Democracy must come from within

by John Stiles

In the more than two and a quarter centuries since the founding of our nation, we have exchanged the life and limb of the most capable among us for causes both noble and fool hearty. And on more occasions than we'd like to remember we have even entered into that gruesome exchange for a combination of the two.

Unfortunately, if and when, probably a lot more of the latter than the former now, we unleash the dogs of war the next time, it will be for a root cause which has always proved the most foolish and costly for this country.

Because if we truly intend to inflict a ''regime change'' on the people of Iraq it will not be the first time. But if we accomplish the feat, something probably only our children's children will witness, it will be one of very few times in our history at least, it's worked.

We Americans seem to have convinced ourselves and to a certain extent some others in the civilized world, that our form of government and the means by which we arrive at it — democracy — is the single best answer to that age old human dilemma, self rule.

We're so convinced as a matter of fact that we've sacrificed no small amount of blood and treasure trying to prove it. But, unfortunately, we have seldom if ever succeeded.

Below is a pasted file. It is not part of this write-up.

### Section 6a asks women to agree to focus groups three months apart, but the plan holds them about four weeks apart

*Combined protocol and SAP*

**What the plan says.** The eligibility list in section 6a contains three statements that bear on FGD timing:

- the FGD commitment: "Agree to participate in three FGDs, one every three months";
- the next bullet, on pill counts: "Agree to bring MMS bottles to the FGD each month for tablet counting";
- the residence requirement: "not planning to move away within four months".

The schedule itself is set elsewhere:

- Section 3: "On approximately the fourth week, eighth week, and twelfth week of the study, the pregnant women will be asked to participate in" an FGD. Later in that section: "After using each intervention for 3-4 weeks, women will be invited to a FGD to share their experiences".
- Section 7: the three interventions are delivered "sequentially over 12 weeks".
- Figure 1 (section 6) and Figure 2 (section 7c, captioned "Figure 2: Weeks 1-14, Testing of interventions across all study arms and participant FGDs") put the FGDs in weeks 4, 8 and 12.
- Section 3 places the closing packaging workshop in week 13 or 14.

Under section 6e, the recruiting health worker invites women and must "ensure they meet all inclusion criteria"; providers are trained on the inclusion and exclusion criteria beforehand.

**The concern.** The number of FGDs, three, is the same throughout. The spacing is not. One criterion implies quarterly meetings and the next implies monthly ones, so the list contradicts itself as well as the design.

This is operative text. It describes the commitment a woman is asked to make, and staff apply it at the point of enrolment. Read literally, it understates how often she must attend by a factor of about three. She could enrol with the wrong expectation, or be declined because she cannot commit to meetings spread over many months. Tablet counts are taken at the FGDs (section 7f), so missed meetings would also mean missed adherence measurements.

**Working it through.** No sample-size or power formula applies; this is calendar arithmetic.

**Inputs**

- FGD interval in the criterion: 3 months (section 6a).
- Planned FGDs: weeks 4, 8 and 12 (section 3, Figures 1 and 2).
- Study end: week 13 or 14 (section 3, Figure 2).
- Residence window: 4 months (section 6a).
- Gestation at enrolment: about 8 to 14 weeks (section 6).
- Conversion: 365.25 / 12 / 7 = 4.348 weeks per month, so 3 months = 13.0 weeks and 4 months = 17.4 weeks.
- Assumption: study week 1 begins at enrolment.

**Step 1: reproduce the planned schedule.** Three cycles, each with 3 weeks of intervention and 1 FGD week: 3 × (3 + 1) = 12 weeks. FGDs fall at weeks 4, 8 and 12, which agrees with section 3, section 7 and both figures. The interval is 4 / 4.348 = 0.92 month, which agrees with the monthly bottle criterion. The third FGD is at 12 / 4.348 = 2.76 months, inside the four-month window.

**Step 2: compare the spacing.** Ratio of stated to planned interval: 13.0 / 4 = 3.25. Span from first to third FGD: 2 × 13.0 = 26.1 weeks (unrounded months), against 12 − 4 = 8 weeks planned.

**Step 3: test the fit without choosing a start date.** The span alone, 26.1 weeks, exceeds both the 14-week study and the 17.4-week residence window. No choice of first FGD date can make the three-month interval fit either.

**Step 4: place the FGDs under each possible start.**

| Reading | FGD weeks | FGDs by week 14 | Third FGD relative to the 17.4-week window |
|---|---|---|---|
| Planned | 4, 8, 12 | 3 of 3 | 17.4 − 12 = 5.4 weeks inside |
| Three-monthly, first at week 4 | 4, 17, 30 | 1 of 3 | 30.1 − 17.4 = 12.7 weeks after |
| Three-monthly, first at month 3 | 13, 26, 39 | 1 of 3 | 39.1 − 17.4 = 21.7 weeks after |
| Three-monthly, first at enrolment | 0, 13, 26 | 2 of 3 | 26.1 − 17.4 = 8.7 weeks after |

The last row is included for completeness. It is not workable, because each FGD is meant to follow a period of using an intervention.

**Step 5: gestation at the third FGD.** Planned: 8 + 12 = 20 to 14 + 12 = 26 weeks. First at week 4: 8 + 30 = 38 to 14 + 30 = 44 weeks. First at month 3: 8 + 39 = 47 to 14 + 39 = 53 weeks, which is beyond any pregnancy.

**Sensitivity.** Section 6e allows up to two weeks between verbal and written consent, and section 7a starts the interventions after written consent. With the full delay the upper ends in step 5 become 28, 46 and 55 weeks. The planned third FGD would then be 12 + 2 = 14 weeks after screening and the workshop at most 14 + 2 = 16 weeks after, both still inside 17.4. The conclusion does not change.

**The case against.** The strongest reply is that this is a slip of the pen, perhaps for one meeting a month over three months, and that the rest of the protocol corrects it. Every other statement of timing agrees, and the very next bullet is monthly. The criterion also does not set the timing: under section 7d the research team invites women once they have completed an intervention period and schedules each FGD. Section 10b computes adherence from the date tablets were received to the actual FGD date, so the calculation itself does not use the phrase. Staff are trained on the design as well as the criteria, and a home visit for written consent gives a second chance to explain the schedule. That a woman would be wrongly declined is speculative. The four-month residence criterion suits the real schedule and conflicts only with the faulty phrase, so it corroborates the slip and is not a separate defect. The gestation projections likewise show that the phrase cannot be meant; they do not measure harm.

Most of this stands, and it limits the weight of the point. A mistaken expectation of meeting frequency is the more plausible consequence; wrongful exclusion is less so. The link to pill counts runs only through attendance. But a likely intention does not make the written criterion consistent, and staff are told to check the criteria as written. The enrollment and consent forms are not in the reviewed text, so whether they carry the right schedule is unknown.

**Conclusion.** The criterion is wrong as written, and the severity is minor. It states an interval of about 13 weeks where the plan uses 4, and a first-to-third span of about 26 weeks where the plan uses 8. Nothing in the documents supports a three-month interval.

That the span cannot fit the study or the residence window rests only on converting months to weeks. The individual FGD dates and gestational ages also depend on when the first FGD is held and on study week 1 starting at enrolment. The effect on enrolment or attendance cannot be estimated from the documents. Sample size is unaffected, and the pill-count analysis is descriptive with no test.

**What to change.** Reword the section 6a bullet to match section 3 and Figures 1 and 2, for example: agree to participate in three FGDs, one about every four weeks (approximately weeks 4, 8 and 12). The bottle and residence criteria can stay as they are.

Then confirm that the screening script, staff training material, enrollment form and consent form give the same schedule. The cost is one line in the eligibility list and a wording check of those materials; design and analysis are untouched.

Our penchant for interference has probably always been a part of our national character. We inherited it from our English roots, as Great Britain has been no doubt suffering under the very same illusion for much of its history.

Perhaps that is why Britain's current support -- so far the only support garnered -- in our march toward war with Iraq is more than just a bit historically à propos.

From our less than honest dealings with the first inhabitants of this continent to the disastrous interventions of the last century, America has never lost its taste for these fool hearty adventures.

Need we be reminded of our costly meddling in geographic locations across the globe? We have either stirred the pot from the safety of the shadows or actually risked American lives on every continent and in just about every archipelago on earth.